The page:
– Phonology
      • specifies how we make the meaningful sounds that
        are used by a particular language
      • phonemes
      • basic sounds of consonants and vowels
   – Morphology
      • system that we use to group phonemes into
        meaningful combinations of sound and words
      • morpheme
      • smallest meaningful combination of sounds in a
        language
       LANGUAGE: BASIC RULES (CONT.)


• Four rules of language
   3. Syntax, or grammar
       • set of rules that specifies how we combine words
         to form meaningful phrases and sentences
   4. Semantics
       • specifies the meaning of words or phrases when
         they appear in various sentences or contexts
      LANGUAGE: BASIC RULES (CONT.)


• Understanding language
   – Chomsky’s theory of language
      • Norm Chomsky
      • says that all languages share a common universal
        grammar and that children inherit a mental
        program to learn this universal grammar
LANGUAGE: BASIC RULES (CONT.)
       LANGUAGE: BASIC RULES (CONT.)


• Understanding language
   – Mental grammar
      • allows us to combine nouns, verbs, and objects in
        an endless variety of meaningful sentences
      • innate brain program
      • makes learning the general rules of grammar
        relatively easy
       LANGUAGE: BASIC RULES (CONT.)


• Different structure, same meaning
   – Surface structure
       • refers to the actual wording of a sentence, as it is
         spoken
   – Deep structure
       • refers to an underlying meaning that is not spoken
         but is present in the mind of the listener
   – Transformational rules
       • procedures by which we convert our ideas from
         surface structures into deep structures and from
         deep structures back into surface ones
       LANGUAGE: BASIC RULES (CONT.)


• Different structure, same meaning
   – Chomsky’s theory of language
       • all languages share a common universal grammar
         and that children inherit a mental program to learn
         this universal grammar
              ACQUIRING LANGUAGE


• Language stages
   – refers to all infants going through four different
     periods or stages—babbling, single words, two-word
     combinations, and sentences
   – babbling
       • begins about 6 months, is the first stage in
         acquiring language
   2. single word
       • second stage in acquiring language, which occurs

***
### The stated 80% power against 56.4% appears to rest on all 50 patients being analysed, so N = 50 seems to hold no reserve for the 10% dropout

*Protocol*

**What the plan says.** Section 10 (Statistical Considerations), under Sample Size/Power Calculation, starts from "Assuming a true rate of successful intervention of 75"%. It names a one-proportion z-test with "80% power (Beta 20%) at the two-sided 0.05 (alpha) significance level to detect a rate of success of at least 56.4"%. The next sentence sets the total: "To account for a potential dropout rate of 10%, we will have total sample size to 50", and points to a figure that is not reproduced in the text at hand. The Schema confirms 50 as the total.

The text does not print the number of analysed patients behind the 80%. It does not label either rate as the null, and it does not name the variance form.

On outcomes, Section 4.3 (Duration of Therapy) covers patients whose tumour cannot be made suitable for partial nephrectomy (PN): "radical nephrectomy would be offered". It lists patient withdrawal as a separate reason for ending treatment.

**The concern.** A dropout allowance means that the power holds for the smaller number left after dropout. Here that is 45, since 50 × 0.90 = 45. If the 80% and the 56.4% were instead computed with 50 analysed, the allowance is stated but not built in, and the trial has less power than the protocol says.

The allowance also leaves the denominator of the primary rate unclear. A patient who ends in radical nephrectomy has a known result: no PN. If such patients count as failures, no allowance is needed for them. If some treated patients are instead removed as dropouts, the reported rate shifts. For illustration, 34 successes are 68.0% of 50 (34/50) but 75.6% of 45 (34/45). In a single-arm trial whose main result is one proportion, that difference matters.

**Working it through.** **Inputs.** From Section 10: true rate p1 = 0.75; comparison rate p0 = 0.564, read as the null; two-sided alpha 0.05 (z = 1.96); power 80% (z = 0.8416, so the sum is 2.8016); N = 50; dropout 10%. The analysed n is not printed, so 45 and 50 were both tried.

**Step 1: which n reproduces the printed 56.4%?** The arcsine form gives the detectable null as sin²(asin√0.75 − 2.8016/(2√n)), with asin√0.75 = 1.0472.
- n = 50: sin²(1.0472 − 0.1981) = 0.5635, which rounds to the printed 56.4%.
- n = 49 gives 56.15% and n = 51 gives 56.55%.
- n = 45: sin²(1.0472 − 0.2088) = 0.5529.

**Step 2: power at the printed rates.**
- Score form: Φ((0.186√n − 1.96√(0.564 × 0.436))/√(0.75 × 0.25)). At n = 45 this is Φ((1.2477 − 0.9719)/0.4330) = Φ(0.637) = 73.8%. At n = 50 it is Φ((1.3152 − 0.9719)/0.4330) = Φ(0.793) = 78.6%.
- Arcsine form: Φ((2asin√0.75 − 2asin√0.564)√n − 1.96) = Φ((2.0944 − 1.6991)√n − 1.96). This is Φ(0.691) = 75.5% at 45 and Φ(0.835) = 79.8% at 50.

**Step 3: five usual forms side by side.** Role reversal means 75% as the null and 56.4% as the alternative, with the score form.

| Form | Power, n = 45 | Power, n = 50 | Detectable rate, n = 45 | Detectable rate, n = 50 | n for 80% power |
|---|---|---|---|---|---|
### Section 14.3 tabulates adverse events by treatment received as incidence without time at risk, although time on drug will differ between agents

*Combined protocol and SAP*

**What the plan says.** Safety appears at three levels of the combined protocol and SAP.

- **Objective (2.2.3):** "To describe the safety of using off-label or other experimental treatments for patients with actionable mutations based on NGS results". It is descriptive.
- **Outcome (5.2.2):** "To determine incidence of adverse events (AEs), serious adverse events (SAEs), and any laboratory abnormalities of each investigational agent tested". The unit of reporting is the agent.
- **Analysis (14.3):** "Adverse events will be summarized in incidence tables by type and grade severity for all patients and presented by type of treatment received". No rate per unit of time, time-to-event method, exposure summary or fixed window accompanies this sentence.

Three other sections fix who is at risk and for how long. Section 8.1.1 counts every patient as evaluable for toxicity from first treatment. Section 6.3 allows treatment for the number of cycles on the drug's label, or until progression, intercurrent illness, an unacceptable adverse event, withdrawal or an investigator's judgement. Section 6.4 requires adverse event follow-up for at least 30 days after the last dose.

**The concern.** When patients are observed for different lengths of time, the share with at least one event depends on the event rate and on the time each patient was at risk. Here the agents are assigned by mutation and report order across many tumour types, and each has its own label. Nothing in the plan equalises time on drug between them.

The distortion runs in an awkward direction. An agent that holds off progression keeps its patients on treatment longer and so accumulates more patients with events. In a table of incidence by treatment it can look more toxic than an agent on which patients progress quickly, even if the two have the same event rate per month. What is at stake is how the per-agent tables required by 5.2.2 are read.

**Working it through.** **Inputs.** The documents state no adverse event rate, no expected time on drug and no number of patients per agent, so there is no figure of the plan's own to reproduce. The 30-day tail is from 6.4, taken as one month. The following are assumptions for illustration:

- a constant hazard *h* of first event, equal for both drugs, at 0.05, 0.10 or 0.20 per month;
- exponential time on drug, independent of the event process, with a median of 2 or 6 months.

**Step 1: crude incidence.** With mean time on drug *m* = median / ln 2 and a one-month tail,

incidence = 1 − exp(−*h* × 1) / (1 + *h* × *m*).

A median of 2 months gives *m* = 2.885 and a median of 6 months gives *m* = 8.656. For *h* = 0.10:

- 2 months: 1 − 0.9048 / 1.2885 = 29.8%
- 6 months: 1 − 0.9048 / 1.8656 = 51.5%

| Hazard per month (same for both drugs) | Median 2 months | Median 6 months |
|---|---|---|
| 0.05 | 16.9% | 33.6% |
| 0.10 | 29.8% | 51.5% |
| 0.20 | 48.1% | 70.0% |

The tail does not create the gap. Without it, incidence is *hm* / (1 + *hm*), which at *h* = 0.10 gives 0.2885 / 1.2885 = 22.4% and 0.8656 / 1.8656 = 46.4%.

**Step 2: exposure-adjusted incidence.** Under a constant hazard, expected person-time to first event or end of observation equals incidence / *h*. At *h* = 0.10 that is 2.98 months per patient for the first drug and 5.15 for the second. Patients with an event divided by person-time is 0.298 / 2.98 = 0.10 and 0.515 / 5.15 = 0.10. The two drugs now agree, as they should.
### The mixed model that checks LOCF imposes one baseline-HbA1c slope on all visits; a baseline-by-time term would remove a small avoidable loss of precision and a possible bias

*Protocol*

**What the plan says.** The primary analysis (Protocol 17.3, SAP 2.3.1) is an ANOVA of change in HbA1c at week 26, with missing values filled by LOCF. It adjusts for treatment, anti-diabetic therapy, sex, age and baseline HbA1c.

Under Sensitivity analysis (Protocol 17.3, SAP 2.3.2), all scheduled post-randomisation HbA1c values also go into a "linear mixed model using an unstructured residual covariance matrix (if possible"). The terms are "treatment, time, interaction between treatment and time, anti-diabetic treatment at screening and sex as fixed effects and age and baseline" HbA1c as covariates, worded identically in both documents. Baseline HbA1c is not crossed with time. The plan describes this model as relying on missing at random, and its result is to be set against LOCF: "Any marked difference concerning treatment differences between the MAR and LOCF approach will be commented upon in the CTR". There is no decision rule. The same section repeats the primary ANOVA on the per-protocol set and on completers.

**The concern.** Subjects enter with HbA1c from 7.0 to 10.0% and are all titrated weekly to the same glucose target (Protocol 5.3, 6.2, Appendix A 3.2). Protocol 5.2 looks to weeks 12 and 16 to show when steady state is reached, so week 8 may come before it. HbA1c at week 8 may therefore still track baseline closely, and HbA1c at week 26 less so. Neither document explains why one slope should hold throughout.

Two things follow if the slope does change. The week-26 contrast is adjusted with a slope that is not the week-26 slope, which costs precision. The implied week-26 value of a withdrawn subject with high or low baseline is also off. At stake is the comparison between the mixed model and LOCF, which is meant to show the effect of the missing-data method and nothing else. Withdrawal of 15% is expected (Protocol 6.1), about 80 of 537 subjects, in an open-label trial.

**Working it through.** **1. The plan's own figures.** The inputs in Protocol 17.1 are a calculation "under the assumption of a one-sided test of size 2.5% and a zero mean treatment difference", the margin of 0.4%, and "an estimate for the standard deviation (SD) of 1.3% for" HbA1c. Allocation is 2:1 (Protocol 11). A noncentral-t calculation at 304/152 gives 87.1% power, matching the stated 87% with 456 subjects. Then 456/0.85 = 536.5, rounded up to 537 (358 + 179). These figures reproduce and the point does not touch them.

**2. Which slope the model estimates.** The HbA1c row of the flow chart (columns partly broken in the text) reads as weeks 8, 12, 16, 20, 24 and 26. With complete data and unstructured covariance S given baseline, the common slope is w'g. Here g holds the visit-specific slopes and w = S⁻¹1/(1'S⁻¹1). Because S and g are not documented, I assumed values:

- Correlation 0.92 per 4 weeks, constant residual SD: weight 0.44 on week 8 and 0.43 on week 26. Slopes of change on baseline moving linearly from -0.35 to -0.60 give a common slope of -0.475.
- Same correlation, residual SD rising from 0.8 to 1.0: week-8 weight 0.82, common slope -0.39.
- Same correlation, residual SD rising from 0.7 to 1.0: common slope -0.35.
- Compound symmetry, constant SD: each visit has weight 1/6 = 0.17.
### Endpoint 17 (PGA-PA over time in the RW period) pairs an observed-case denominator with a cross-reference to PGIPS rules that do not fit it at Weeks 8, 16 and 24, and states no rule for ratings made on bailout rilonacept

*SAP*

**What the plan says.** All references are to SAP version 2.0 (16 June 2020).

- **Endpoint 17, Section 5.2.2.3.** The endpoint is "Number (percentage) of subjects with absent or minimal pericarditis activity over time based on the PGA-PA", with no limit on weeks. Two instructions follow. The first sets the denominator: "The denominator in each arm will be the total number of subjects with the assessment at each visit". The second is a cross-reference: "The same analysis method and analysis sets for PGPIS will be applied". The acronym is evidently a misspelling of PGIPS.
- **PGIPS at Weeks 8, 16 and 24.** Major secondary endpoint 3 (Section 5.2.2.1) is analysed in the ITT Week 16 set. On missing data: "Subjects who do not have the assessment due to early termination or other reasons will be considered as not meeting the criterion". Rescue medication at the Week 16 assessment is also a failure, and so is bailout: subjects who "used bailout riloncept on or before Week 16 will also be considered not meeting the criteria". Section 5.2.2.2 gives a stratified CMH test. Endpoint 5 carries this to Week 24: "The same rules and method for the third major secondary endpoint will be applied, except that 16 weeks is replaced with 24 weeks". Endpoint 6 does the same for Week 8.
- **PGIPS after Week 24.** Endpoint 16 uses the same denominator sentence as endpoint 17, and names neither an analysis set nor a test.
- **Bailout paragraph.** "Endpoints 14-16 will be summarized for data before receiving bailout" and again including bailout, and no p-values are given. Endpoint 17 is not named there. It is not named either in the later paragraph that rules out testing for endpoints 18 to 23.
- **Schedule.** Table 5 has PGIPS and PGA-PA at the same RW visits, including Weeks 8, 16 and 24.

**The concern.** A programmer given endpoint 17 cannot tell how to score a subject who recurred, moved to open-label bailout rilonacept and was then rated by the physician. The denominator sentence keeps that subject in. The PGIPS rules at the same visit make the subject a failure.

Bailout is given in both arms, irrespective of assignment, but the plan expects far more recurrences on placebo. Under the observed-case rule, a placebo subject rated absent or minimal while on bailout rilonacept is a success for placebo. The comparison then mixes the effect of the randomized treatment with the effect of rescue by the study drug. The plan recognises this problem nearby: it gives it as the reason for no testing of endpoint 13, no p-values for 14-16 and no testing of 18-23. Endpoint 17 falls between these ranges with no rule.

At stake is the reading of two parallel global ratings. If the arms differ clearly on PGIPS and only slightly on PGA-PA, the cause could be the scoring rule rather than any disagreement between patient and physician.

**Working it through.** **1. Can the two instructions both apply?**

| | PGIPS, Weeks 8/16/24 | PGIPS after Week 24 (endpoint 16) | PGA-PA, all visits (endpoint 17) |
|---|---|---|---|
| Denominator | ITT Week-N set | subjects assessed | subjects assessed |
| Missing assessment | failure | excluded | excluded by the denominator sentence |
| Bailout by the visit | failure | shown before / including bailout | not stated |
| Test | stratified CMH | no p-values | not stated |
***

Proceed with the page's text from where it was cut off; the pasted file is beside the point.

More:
at about 1 year of age
        ACQUIRING LANGUAGE (CONT.)


• Language stages
   2. single word (cont.)
   – parentese (motherese)
   – way of speaking to young children in which the adult
     speaks in a slower and higher than normal voice,
     emphasizes and stretches out each word, uses very
     simple sentences, and repeats words and phrases
   3. two-word combinations
   – represents the third stage in acquiring language,
     occurs at about 2 years of age
         ACQUIRING LANGUAGE (CONT.)


• Language stages
   4. sentences
   – represents the fourth stage of acquiring language,
     occurs at about 4 years of age
• Telegraphic speech
   – distinctive pattern of speaking in which the child omits
     articles (the), prepositions (in, out), and parts of verbs
        ACQUIRING LANGUAGE (CONT.)


• Language stages
• Basic rules of grammar
  – rules for combining nouns, verbs, adjectives, and
     other parts of speech to form meaningful sentences
• Overgeneralization
  – Applying a grammatical rule to cases where it should
     not be used
        ACQUIRING LANGUAGE (CONT.)


• What are innate factors?
  – genetically programmed physiological and
    neurological features that facilitate our making
    speech sounds and acquiring language skills
  – Innate physiological factors
     • special adapted vocal apparatus (larynx and
        pharynx) that allows us to make sounds and form
        words
  – Innate neurological features
     • left hemisphere of the brain is prewired to acquire
        and use language, whether spoken or signed
        ACQUIRING LANGUAGE (CONT.)


• What are innate factors?
  – Innate developmental factors
     • critical language period
     • time from infancy to adolescence when language
        is easiest to learn
     • more difficult to learn anytime after adolescence
        ACQUIRING LANGUAGE (CONT.)


• What are environmental factors?
  – refer to interactions children have with parents,
     peers, teachers, and others who provide feedback
     that rewards and encourages language development,
     as well as provides opportunities for children to
     observe, imitate, and practice language skills
• Social cognitive learning
  – emphasizes the acquisition of language skills through
     social interactions, which give children a chance to
     observe, imitate, and practice the sounds, words,
     and sentences they hear from their parents or
     caregivers
      DECISIONS, THOUGHT & LANGUAGE


• Words and Thoughts
  – Theory of Linguistic Relativity
     • States that the differences among languages
       result in similar differences in how people think
       and perceive the world

				
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posted:7/25/2013